“We are going to make sure that every vote is counted – because in a civilized nation, the machinery of democracy should work everywhere for everyone.” ~ Stacey Abrams, Georgia Gubernatorial Candidate (D)

historic female firsts 2018
(From left to right) Rashida Tlaib, Alexandria Ocasio-Cortez, Sharice Davids, Ilhan Omar and Ayanna Pressley (Getty)

“Kemp’s actions during the election were textbook voter suppression . . . [they] were strategic, careless and aimed at silencing the voting power of communities of color in the state.” ~ Derrick Johnson, NAACP President

I love that Brian Kemp declared himself the victor in a race that is almost certain to go to a runoff. I guess we all need to dream (nice way of saying that he’s deluded). At least he finally resigned his Georgia Secretary of State position, something he should have done before he started his suppression tactics.

Anyway, as of today, votes are still being tallied in many races, including that bastion of questionable close races: Florida. Of course we can count on 45 to make another stupid Twitter comment about it: “Law Enforcement is looking into another big corruption scandal having to do with Election Fraud in #Broward and Palm Beach.”

Republican Senatorial candidate Gov. Rick Scott started yelling fraud as soon as the margin began to close between him and Florida’s incumbent Democrat Bill Nelson. David Becker, a former Justice Department voting-rights lawyer, commented that “these counties haven’t even finished counting ballots. This is all about winning and nothing about fraud, but it comes at the cost of delegitimizing our own democracy.”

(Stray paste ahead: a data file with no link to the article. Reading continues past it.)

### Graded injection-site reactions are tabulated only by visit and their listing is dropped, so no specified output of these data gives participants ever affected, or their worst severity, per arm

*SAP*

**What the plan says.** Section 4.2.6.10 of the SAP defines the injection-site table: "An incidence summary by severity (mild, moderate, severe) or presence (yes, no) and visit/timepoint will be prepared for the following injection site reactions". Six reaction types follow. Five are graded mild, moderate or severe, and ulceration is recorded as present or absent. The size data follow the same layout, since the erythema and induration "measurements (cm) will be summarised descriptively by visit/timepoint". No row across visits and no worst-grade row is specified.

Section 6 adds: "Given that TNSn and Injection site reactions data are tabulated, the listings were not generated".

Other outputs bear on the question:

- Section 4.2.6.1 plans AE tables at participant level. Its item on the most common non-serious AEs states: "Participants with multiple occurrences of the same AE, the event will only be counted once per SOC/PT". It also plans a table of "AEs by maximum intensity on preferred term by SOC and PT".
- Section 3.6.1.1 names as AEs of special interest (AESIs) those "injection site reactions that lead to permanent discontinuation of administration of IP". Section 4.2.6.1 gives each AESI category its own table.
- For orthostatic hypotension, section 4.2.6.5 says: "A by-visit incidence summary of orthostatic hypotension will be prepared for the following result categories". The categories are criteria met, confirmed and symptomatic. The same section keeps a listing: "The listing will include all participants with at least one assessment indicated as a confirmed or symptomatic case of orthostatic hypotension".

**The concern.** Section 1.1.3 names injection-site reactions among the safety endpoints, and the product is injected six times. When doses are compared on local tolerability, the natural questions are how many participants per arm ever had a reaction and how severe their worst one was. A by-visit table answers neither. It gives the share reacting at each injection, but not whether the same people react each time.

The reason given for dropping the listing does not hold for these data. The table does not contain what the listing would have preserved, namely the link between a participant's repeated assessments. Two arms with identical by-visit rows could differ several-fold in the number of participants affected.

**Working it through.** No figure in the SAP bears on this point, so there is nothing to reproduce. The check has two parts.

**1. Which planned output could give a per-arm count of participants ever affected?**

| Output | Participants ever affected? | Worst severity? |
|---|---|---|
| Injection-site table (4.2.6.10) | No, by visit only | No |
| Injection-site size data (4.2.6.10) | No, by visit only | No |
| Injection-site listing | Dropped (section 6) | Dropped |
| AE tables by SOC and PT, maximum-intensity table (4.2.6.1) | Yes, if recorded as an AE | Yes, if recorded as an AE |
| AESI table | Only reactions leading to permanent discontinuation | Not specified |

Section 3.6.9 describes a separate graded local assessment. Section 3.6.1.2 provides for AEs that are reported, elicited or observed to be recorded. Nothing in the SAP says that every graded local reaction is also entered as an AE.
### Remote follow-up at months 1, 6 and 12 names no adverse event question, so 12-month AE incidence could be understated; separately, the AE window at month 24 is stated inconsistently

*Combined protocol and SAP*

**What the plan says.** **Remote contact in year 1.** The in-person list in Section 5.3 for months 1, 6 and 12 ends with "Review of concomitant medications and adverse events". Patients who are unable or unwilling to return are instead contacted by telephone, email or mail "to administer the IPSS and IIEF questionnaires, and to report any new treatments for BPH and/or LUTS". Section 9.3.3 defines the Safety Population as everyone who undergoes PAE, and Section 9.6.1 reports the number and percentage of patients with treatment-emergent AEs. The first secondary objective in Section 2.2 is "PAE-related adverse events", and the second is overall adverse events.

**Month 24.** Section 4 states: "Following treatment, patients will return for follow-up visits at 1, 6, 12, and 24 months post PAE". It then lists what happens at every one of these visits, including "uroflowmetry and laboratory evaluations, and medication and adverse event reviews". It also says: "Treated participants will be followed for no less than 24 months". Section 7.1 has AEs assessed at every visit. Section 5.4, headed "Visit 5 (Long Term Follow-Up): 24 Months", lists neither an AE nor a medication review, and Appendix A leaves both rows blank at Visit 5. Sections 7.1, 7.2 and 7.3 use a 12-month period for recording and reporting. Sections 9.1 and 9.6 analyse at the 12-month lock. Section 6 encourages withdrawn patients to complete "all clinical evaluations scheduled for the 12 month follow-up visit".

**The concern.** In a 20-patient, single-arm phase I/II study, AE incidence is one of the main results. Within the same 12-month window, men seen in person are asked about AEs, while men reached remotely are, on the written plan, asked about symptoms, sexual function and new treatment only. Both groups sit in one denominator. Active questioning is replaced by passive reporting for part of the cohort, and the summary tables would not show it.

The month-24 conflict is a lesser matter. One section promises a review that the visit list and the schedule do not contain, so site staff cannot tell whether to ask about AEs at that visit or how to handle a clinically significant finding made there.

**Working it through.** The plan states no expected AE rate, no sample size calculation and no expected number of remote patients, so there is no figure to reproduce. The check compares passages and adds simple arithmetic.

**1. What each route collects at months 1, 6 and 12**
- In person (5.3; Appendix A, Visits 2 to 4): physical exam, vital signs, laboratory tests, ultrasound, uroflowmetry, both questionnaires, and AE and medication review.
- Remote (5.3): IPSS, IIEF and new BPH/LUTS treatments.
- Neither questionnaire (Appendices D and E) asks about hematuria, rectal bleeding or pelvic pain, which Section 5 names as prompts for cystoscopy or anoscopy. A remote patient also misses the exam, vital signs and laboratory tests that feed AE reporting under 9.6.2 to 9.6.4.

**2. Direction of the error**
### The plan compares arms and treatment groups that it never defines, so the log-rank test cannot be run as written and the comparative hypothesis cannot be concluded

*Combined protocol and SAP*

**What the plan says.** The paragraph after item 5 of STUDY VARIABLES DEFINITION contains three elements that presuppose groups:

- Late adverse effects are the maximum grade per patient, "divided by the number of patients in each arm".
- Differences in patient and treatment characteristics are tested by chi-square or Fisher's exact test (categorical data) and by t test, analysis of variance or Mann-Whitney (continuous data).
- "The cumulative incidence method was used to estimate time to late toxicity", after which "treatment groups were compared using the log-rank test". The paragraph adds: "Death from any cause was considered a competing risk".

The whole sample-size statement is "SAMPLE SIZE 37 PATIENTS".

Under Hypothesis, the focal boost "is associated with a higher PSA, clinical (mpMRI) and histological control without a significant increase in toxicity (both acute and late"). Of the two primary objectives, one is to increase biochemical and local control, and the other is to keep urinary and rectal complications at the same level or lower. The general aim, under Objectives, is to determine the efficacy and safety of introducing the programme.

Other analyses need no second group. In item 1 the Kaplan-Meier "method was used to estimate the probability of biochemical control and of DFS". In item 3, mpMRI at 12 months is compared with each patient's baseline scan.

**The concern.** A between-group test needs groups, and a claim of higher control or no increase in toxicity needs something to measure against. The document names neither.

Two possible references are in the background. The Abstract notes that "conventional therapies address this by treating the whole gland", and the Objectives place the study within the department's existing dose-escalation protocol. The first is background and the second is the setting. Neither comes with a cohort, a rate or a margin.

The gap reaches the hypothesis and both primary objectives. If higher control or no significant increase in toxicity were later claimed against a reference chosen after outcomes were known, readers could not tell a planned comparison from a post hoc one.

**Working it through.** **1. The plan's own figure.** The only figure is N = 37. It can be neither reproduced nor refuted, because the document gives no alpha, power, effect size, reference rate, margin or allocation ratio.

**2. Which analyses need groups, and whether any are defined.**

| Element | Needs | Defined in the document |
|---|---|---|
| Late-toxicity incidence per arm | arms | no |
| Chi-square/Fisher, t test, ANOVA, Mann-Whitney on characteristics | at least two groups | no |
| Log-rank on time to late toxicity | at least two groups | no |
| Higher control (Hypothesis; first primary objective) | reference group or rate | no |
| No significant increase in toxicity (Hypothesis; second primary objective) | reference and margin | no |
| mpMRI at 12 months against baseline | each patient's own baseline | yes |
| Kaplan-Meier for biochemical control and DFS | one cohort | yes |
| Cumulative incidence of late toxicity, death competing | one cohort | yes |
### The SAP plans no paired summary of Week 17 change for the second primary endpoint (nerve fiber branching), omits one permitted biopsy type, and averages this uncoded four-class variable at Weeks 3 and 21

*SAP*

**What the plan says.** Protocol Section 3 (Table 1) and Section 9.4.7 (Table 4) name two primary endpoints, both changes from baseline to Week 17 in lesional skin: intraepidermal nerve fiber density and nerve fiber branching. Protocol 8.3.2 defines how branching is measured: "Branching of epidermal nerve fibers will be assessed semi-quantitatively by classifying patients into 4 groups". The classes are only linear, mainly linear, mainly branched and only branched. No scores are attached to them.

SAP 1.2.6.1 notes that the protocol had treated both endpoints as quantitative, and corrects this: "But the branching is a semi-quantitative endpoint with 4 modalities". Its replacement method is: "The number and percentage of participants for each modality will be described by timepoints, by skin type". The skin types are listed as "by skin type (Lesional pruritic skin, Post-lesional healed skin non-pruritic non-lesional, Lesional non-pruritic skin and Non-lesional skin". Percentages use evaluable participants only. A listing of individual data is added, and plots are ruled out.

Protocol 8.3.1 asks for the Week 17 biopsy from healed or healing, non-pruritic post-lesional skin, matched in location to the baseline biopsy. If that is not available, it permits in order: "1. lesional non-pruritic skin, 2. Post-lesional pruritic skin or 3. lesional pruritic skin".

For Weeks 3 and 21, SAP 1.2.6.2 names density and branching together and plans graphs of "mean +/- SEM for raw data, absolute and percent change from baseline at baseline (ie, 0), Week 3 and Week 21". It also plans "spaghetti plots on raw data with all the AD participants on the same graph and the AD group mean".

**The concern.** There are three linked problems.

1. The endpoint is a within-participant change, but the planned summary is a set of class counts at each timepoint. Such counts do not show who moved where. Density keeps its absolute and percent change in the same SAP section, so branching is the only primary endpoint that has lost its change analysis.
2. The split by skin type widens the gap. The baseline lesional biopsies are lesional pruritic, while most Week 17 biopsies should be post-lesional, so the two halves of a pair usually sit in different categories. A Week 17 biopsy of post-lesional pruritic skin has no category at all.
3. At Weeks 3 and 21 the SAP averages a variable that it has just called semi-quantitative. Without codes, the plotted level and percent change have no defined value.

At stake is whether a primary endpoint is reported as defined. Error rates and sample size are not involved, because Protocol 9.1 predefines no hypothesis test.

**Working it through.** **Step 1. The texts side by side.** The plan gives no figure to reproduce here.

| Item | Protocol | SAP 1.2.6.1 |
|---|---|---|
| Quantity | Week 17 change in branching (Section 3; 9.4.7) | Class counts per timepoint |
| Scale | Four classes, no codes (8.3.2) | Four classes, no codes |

Nevertheless, Democratic gains as of today are 30 seats in the House, with about 12 races still too close to call. This year’s midterms were significant for so many reasons, not the least of which was the incredibly diverse slate of candidates. According to an article in Market Watch, “At least 244 lesbian, gay, bisexual and transgender candidates ran for office on all levels of government this year, including 21 candidates for Congress and four for governor.”

More importantly, with a record number of women voting, running, and winning, this race saw an historic number of firsts for women: first Muslims, youngest, first Latinas, first women of color, first Native Americans. In January, women will comprise 22 percent on Congressional makeup (up from 20 percent); still not enough, but definitely better than before. This article lists details.

More later. Peace.


Music by Janelle Monáe, “Q.U.E.E.N., featuring Erykah Badu (sorry, accidentally put the John Lennon song here first)

 

 

 

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